The meeting’s purpose, said Pierpont Mobley, Ward 5 coordinator for the Gray campaign, was to “regroup, to put this back on track.”
“My feeling is to stay positive and work through this,” said Mobley, who described the mayor as receptive.
But other campaign workers, who did not want to be identified because they did not want to publicly criticize the mayor, disagreed. The meeting “wasn’t good, in my opinion,” a former campaign worker said. “He doesn’t think there’s anything wrong. . . . It’s going to be a long four years. That’s if he makes it to four years.”
That some of his supporters thought the meeting, coordinated by D.C. insider Lloyd Jordan, was necessary underscores the mayor’s political distress.
Gray, who has been quietly making amends with disappointed backers, said in an interview: “The room was full. I was very uplifted by the fact that they were there.”
He said he began the meeting with an apology: “I want to apologize to those of you who felt you were sidelined.”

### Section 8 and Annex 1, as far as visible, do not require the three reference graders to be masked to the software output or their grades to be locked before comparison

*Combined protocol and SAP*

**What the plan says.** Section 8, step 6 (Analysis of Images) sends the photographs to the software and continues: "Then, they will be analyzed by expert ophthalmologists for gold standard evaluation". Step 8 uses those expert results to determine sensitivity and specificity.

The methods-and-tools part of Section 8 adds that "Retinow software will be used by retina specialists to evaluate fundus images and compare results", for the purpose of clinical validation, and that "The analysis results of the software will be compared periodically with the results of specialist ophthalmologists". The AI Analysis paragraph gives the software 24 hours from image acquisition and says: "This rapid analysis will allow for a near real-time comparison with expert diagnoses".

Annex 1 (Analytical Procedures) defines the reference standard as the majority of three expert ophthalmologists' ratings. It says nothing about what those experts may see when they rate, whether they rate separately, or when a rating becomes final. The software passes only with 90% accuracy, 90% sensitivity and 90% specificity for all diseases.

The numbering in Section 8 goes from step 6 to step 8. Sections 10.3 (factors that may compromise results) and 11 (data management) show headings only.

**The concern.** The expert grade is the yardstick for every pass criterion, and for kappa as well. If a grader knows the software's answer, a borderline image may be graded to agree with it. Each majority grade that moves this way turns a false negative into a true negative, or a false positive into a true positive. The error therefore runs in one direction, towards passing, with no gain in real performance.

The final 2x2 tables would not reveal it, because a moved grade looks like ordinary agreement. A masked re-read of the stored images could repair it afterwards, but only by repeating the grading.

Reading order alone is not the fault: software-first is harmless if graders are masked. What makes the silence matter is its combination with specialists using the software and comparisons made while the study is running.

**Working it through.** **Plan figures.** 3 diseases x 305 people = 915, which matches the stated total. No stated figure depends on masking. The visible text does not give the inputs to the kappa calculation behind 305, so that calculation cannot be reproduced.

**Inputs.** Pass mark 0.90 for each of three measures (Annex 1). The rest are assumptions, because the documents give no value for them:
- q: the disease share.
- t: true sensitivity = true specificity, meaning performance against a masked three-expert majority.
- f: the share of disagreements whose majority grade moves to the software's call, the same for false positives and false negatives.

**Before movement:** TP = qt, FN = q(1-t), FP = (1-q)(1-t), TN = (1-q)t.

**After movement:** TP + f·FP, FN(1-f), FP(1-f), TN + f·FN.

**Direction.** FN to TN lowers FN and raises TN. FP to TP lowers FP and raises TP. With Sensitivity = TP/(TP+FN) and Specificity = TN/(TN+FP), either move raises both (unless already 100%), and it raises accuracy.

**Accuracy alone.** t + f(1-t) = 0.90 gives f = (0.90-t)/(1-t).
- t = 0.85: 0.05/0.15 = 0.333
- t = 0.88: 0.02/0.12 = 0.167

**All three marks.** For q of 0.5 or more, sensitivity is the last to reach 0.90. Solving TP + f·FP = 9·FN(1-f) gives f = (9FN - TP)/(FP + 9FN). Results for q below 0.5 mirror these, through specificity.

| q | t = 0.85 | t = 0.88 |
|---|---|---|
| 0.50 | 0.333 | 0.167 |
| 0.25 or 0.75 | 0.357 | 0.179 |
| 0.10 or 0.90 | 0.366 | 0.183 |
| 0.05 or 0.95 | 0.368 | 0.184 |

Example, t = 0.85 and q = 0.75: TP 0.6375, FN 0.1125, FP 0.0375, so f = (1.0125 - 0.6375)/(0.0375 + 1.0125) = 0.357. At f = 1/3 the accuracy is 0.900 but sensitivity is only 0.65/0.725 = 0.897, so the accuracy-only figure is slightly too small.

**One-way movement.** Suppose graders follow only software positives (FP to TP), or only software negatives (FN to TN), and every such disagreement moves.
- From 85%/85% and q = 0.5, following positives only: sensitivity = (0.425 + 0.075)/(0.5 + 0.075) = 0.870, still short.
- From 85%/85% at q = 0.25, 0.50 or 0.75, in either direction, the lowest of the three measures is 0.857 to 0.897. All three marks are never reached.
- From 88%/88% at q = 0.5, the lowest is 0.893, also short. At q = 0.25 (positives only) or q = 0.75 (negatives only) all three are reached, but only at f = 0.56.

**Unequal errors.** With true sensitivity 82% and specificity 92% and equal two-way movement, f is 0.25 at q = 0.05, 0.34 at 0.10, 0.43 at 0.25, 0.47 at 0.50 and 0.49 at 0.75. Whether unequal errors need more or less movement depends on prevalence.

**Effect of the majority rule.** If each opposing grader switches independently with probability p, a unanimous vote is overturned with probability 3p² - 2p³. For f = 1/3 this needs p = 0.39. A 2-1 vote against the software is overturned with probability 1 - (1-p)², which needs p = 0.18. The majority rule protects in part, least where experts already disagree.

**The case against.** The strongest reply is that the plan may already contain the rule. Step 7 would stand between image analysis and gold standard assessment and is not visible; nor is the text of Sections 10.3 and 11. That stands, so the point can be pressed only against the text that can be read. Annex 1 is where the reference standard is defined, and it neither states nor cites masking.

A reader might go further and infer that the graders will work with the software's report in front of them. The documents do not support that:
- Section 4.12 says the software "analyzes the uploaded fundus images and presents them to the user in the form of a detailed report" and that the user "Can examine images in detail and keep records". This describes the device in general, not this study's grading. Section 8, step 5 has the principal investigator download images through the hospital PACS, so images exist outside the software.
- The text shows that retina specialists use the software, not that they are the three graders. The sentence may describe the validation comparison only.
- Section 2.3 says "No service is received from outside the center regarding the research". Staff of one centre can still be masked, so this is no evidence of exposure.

“People around the table clapped,” a campaign worker said. “But that was something he should have done with his State of the District speech” in March.
Gray has had a bumpy start, saddled by controversial hirings — and firings — and allegations that his campaign paid a failed candidate to attack then-Mayor Adrian M. Fenty (D) during last year’s election. The claims made by Sulaimon Brown have prompted investigations by the U.S. attorney’s office, a congressional committee and the D.C. Council.
Some supporters said they fear that Gray has failed to grasp the perception that the probes have hampered his ability to effectively lead and have eroded his base of support. “He hasn’t dug himself a ditch,” said a supporter who attended the meeting. “It’s a canyon.”
Gray played down the concerns but acknowledged that he has begun to seek advice from former campaign and transition volunteers to help guide his administration over the next several months. “I wouldn’t call it a kitchen cabinet. I’d call it an advisory group,” Gray said. “Kitchen cabinet sounds insular.”
Paul Quander, deputy mayor for public safety, has been pulling double duty as interim chief of staff since Gray fired Gerri Mason Hall. But supporters say Gray needs a top-notch pick with both managerial skills and political acumen. Some who helped with Gray’s campaign and transition are urging him to hire Jordan, a former director of the District’s Department of Consumer and Regulatory Affairs. A former chief of staff for the mayor of St. Louis, Jordan served on the D.C. Sports and Entertainment Commission under Mayor Anthony A. Williams. “He knows the city,” one adviser said.